Fall holiday fare keeps tradition, health in mind
BY KAREN HUELSMAN For Sun-Times Media
"I really like helping people ‘discover’ new ingredients, and helping them learn how to eat better," says culinary instructor Jo Cessna.
DELICIOUS POSSIBILITIES WITH FALL COOKING
Thursday, Oct. 25
Valley West Medical Office Building
1310 N. Main Street
Sandwich, Ill. 60548
$10 / Person. Registration required by Oct. 20.
Register online at http://bit.ly/Ml3hlo
Or call 815.786.3962.
It's not too early to think about your Thanksgiving menu. And it's not too early to think about using some of the fall harvest in new ways.
To help home cooks get their creative juices flowing, Valley West Community Hospital will be offering "Delicious Possibilities with Fall Cooking," in a demonstration/tasting event Oct. 25.
"I like to take everyday vegetables and kick them up a notch by pairing them with something unexpected," explained Jo Cessna, who will be leading the cooking presentation. She is a healthy culinary instructor with a background in catering who works with the hospital to offer programs that help cooks tweak their skills.
"I do keep things simple, because I know if there are just too many steps, people will get intimidated," she said. "I want people to go home and really make these dishes."
One of her recipes pairs a Thanksgiving favorite-pumpkin-with polenta. While polenta has been gaining traction in restaurant fare, the cornmeal dish hasn't been used by a lot of home cooks yet.
"This is a way to get some new foods on the holiday table while keeping some of the tradition intact,'' she said. Polenta dishes can be made ahead and warmed before serving, which is a bonus for cooks serving a holiday meal.
"You can serve this instead of mashed potatoes, and then serve leftovers with maple syrup the next morning," Cessna pointed out.
She also will be demonstrating how to prepare steeped carrots with glazed apples, which she predicts will change hearts set against cooked carrots.
"Carrots are naturally sweet, but we aren't used to thinking of them that way," she said. Her cooking and seasoning methods bring out that sweetness, and the carrots retain more of their natural texture than with traditional steaming that can yield a limp carrot.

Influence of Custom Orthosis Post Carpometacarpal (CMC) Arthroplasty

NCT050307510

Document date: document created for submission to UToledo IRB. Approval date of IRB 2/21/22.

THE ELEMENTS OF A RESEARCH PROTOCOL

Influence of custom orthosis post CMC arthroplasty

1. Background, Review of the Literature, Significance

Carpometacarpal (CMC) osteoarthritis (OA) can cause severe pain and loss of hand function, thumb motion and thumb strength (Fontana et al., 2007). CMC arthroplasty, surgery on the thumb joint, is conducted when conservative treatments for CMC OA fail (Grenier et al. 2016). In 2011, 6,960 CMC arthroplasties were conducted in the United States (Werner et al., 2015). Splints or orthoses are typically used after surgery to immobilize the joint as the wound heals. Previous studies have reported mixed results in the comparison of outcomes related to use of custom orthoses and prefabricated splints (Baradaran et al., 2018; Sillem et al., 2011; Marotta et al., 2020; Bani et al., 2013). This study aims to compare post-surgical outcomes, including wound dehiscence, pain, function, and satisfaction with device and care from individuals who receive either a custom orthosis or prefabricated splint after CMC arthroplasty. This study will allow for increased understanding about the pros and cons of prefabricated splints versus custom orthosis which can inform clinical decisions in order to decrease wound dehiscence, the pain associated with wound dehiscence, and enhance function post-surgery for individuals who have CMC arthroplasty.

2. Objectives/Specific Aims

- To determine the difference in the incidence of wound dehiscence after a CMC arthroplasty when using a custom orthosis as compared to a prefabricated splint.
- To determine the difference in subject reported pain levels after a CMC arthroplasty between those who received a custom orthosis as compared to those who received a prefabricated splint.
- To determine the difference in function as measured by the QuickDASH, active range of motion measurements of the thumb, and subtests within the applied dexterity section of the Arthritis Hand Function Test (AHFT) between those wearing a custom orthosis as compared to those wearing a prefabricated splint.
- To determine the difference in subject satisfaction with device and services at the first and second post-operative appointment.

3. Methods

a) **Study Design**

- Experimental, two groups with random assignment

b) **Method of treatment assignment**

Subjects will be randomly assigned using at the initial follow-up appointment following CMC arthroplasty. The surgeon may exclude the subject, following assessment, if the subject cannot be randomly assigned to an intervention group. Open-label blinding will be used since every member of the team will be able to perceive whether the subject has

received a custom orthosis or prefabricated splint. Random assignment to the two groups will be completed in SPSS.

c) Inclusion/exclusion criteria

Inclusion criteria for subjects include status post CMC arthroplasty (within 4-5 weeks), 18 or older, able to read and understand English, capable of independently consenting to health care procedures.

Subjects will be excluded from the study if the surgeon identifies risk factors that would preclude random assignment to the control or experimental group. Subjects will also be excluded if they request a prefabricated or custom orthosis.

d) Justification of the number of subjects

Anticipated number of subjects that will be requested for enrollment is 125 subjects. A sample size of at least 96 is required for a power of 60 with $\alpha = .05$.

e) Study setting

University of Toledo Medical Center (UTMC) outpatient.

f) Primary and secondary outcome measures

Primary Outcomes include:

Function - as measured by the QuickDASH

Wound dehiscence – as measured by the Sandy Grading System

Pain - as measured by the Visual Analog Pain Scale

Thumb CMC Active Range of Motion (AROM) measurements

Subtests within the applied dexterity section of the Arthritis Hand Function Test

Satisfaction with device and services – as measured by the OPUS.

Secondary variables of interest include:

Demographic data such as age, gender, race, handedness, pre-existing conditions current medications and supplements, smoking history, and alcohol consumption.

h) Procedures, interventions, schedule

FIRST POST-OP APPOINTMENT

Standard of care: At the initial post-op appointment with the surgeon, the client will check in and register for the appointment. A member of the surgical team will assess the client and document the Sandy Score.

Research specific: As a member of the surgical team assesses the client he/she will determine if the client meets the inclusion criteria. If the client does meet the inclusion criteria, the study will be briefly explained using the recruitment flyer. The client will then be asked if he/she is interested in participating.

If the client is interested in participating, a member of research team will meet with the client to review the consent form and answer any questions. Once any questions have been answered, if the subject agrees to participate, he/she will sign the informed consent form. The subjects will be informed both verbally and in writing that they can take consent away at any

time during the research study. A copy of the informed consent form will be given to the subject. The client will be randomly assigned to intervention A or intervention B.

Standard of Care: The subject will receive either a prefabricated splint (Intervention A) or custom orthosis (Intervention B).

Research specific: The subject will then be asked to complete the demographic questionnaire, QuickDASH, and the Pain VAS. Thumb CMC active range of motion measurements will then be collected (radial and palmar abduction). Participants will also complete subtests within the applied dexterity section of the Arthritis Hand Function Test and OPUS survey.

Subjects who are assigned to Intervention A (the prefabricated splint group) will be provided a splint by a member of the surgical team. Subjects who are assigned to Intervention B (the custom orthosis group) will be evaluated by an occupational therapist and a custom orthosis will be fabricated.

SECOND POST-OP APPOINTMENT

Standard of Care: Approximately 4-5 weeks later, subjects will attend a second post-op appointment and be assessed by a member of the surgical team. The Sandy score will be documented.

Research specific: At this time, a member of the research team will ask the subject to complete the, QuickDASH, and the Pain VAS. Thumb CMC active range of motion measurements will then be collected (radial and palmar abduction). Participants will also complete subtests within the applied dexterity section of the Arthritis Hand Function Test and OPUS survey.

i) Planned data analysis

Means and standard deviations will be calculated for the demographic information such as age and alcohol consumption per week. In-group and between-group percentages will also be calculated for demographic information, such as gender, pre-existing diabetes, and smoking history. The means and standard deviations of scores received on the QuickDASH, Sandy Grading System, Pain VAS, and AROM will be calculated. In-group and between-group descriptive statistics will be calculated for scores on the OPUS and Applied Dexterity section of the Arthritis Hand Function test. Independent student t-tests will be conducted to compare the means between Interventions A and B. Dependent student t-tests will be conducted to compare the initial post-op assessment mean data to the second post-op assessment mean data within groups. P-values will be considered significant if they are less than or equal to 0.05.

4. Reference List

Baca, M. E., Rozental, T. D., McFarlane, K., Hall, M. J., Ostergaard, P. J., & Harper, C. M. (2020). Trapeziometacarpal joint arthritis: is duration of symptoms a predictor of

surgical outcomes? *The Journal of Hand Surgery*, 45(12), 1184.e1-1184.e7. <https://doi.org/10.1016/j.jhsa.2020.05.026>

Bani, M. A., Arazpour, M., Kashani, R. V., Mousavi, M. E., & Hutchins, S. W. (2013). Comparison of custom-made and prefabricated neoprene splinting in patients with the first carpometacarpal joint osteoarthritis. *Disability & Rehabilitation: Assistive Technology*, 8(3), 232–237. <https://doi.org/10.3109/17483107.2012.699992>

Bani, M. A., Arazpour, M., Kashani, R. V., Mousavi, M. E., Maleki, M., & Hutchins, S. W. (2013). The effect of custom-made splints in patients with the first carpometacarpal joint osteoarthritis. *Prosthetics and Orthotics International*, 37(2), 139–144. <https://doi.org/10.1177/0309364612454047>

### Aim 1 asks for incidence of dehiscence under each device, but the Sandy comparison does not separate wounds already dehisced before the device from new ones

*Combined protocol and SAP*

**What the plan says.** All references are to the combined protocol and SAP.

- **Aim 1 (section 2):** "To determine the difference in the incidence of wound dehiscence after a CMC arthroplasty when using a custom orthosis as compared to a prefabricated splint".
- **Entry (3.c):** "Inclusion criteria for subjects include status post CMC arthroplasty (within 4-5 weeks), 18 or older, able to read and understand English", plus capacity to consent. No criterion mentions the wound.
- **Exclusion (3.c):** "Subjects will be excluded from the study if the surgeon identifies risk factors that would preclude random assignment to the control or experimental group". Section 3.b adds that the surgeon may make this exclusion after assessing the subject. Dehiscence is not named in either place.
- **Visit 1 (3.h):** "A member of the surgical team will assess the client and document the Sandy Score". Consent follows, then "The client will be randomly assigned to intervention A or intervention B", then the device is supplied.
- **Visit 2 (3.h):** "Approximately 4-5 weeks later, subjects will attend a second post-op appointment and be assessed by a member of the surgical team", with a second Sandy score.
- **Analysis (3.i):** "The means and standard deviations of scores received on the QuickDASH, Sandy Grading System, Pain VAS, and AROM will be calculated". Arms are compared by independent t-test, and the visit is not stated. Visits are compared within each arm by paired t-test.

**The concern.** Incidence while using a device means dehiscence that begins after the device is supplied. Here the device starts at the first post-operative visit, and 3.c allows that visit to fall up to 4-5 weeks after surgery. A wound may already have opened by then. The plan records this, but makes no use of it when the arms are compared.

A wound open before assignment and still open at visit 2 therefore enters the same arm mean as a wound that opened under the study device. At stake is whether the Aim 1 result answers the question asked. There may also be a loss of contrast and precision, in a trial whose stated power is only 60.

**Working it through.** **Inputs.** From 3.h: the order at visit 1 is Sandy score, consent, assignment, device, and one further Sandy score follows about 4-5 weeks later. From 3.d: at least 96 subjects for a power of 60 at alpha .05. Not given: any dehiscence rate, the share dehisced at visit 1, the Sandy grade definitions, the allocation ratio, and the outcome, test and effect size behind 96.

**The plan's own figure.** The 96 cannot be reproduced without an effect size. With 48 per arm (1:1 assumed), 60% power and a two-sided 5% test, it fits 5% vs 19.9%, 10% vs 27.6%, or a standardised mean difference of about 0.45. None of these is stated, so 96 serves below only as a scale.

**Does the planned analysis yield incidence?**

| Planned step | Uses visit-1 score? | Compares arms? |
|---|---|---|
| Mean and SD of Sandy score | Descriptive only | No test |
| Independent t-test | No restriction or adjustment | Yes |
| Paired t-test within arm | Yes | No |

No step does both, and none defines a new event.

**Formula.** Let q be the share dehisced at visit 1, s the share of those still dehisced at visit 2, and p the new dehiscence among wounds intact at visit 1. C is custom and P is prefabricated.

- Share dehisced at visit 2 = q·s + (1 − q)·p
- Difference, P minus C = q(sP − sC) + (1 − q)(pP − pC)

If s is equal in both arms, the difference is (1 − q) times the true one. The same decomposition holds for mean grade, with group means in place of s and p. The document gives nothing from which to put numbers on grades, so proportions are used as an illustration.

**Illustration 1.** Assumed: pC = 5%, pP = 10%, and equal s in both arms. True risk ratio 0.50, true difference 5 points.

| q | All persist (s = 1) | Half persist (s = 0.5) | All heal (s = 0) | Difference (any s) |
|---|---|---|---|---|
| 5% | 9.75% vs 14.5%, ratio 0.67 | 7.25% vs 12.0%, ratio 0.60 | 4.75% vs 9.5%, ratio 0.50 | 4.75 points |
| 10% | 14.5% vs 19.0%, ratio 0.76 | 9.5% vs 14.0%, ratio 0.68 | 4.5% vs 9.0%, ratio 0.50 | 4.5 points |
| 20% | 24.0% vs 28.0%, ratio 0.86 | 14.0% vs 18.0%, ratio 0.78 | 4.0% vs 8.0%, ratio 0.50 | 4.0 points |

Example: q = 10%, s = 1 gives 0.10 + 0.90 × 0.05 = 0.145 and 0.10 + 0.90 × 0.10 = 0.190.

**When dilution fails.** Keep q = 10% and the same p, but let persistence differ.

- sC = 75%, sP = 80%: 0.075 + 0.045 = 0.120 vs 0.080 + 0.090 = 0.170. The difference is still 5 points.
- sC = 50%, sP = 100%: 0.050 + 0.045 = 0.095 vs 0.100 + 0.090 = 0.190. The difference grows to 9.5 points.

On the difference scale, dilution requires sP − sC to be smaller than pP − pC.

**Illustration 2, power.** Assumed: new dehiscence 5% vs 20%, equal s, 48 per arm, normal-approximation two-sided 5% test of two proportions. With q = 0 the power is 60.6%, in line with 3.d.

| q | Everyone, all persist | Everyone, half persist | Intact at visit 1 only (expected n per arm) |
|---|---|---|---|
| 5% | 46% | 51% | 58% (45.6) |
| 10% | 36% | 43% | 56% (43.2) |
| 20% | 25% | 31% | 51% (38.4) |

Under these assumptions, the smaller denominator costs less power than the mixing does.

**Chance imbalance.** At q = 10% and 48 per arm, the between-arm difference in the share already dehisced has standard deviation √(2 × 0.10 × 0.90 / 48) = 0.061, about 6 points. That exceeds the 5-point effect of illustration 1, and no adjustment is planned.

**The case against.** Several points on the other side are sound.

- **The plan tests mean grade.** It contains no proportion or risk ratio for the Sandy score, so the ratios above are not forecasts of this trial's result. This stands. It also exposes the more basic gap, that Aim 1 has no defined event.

Her emphasis on healthier holiday table choices plays a role in all of her cooking demonstrations. "Somewhere along the line, the role of salt has gotten out of hand. My recipes focus on using less salt, less oil and a larger variety of spices."
One example of her penchant for lower-fat treats is her blueberry/zucchini bread. "The zucchini keeps the bread moist, but its flavor kind of hangs out in the background. That way you can use less oil and still get a moist, very sweet-tasting bread." She said it may have a different texture than a dessert bread your grandmother made, but the taste will still have a lot of appeal.
"I really like helping people 'discover' new ingredients, and helping them learn how to eat better,'' she said. "But people won't try a new food or technique if it's too complicated. People will only eat what's convenient, so I make it convenient."
And Cessna said she is gratified that people are trying to make healthier eating a priority. "It's exciting that people want to figure this out."
The class size is limited to ensure that everyone can participate in the demonstration and tasting, as well as ask questions. Participants will receive recipes for all of the dishes Cessna demonstrates.
Registration for Delicious Possibilities with Fall Cooking will close on Oct. 20. Sign up online at http://bit.ly/Ml3hlo.